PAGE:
Explanation of Position of the United States Report of the International Criminal Court Agenda Item 73

John Giordano
Public Delegate
U.S. Mission to the United Nations
New York, New York
November 4, 2019


Thank you, Madam President.

The United States has historically been, and will continue to be, a strong supporter of meaningful accountability and justice for victims of atrocities through appropriate mechanisms. Perpetrators of atrocity crimes must face justice, but we must also be careful to recognize the right tool for each situation.

I must reiterate our continuing and longstanding principled objection to any assertion of ICC jurisdiction over nationals of States that are not parties to the Rome Statute, including the United States and Israel, absent a UN Security Council referral or the consent of such a State. We also wish to reiterate our serious and fundamental concerns with the ICC Prosecutor’s proposed investigation of U.S. personnel in the context of the conflict in Afghanistan.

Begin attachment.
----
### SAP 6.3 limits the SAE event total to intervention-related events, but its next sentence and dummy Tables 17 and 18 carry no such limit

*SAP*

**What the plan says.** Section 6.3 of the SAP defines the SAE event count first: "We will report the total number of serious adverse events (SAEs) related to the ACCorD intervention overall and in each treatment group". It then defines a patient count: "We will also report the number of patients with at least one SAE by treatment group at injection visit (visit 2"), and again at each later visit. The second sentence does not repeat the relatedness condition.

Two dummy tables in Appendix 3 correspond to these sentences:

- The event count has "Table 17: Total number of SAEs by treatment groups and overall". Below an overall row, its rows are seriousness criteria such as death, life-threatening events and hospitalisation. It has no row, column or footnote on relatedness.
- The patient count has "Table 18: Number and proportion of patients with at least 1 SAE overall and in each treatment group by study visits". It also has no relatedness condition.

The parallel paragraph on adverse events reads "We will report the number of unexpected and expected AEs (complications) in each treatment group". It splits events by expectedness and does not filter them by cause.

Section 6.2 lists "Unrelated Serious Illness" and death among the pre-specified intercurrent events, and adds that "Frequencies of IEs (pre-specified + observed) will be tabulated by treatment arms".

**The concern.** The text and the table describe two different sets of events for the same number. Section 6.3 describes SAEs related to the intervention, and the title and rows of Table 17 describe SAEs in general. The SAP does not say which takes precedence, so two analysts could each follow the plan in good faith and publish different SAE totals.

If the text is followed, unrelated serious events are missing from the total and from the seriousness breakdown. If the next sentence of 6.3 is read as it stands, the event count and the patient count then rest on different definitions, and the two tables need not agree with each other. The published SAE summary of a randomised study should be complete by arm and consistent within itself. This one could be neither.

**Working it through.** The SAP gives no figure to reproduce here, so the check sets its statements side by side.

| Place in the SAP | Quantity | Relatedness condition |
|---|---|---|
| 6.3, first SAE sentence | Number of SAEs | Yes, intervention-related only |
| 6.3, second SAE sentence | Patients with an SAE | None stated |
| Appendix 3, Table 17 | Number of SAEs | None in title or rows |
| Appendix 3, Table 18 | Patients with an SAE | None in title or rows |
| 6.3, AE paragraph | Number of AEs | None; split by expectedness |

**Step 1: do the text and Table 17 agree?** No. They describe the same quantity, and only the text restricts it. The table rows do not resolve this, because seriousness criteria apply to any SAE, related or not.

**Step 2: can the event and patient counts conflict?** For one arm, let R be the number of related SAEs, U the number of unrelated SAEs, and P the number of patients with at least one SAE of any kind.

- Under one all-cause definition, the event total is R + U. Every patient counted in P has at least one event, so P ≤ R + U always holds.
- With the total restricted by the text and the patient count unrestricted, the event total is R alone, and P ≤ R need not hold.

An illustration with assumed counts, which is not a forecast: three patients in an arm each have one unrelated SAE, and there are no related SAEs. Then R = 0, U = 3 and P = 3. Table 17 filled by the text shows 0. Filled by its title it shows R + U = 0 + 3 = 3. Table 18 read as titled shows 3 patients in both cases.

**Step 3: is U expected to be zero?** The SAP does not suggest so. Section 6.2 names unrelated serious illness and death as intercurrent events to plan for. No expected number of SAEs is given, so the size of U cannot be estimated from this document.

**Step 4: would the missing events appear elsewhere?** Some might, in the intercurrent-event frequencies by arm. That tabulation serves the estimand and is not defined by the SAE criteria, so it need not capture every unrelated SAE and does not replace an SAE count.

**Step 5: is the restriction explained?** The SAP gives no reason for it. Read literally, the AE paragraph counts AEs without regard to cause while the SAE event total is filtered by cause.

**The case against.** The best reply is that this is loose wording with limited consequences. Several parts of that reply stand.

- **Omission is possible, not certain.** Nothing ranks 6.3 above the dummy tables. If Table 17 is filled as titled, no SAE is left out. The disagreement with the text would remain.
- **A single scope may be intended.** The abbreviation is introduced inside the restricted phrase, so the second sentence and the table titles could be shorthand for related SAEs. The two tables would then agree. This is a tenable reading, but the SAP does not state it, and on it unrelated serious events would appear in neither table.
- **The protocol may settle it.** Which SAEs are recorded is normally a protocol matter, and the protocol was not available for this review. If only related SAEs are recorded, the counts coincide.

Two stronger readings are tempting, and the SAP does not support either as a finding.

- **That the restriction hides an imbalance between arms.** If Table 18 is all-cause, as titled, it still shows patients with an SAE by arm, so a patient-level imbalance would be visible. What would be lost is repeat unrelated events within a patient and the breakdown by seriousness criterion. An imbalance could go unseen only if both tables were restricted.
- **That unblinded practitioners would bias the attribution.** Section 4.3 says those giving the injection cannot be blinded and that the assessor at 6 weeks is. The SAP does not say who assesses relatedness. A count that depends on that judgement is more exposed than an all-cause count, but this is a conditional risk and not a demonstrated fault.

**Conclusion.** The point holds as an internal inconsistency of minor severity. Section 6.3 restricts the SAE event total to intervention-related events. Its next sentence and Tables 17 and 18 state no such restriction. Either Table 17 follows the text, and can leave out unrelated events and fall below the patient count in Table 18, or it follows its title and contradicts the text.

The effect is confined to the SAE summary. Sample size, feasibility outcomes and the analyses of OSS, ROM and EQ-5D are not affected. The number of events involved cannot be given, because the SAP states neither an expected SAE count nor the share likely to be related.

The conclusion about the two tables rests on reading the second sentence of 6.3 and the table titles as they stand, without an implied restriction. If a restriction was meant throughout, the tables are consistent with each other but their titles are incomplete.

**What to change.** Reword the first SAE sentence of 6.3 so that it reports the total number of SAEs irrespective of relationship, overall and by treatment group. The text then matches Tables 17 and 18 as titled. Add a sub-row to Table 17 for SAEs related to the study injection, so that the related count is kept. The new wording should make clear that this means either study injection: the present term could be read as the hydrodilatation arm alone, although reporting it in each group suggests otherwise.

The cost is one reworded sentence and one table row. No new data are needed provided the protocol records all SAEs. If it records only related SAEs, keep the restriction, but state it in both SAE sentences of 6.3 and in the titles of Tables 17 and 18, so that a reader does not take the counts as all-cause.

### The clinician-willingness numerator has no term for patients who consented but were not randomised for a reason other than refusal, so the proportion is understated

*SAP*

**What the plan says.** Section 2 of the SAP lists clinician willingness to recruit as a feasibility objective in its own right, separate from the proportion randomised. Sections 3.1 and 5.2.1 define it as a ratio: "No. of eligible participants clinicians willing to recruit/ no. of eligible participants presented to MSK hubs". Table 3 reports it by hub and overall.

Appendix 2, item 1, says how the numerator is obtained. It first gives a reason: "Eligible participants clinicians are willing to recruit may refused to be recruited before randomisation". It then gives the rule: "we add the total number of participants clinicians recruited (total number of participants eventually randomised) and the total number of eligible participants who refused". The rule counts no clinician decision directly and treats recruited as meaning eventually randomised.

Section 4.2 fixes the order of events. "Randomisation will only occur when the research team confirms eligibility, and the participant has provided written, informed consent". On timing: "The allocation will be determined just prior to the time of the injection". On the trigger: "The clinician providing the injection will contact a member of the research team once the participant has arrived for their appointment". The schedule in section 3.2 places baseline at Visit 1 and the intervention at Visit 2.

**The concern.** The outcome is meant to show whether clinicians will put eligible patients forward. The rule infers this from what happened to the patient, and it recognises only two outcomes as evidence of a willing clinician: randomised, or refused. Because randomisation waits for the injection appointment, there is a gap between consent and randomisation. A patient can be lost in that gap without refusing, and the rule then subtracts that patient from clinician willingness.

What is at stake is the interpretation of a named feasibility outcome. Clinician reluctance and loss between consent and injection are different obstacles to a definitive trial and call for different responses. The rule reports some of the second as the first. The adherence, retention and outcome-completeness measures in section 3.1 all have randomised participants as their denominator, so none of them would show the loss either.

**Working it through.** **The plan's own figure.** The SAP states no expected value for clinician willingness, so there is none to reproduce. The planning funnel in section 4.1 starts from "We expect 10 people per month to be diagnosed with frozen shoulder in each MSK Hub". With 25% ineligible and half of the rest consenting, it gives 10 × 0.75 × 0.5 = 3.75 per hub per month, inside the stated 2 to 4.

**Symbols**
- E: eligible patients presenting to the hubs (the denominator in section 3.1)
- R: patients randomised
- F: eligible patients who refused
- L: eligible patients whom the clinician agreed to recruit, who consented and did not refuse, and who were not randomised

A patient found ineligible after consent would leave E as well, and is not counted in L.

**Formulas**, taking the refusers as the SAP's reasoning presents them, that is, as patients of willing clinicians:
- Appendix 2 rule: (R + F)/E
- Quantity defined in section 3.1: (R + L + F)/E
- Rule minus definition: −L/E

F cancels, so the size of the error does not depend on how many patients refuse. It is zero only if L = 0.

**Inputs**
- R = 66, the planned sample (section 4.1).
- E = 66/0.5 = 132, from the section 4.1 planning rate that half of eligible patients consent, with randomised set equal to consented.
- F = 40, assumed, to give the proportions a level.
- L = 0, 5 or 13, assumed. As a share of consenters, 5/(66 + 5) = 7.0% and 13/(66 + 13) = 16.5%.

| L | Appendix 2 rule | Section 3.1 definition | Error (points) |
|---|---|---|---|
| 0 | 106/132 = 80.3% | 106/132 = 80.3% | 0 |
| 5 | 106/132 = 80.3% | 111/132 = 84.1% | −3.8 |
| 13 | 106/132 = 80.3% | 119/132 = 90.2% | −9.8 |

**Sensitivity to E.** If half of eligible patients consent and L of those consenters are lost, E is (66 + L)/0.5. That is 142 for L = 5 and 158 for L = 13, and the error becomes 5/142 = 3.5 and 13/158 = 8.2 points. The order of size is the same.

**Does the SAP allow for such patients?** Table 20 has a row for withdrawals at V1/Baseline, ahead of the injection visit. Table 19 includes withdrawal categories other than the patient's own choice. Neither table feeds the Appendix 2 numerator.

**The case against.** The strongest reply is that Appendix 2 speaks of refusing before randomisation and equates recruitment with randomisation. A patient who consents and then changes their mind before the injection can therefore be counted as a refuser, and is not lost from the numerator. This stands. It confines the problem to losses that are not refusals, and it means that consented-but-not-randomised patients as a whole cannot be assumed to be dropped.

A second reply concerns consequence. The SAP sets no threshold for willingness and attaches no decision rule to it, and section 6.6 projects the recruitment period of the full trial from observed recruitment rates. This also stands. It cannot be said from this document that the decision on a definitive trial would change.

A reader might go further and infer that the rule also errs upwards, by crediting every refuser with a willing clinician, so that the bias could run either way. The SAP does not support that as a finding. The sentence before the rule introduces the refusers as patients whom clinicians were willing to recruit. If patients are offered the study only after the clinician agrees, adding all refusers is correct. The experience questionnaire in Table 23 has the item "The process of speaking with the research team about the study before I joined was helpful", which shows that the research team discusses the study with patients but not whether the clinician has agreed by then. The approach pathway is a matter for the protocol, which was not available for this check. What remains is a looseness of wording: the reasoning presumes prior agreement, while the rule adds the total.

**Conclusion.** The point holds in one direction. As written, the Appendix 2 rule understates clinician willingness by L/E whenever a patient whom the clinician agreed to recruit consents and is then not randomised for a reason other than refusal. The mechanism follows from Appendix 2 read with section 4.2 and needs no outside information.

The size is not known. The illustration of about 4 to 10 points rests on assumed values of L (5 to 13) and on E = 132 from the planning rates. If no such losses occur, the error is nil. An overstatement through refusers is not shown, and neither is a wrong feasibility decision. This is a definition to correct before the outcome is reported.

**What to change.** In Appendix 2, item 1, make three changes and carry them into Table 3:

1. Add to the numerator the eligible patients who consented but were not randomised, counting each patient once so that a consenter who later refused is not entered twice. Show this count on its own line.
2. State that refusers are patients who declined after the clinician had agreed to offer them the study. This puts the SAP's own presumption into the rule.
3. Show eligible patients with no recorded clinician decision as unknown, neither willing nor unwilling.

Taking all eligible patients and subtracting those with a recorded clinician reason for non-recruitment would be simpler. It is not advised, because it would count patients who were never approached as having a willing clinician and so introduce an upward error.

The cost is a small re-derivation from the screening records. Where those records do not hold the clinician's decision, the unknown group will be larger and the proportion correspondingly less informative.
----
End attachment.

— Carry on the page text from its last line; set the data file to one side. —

The United States remains a leader in the fight to end impunity and supports justice and accountability for international crimes, including war crimes, crimes against humanity, and genocide. The United States respects the decision of those nations that have chosen to join the ICC, and, in turn, we expect that our decision not to join and not to place our citizens under the court’s jurisdiction will also be respected.

Accordingly, the United States dissociates itself from consensus on this resolution.

Thank you, Madam President.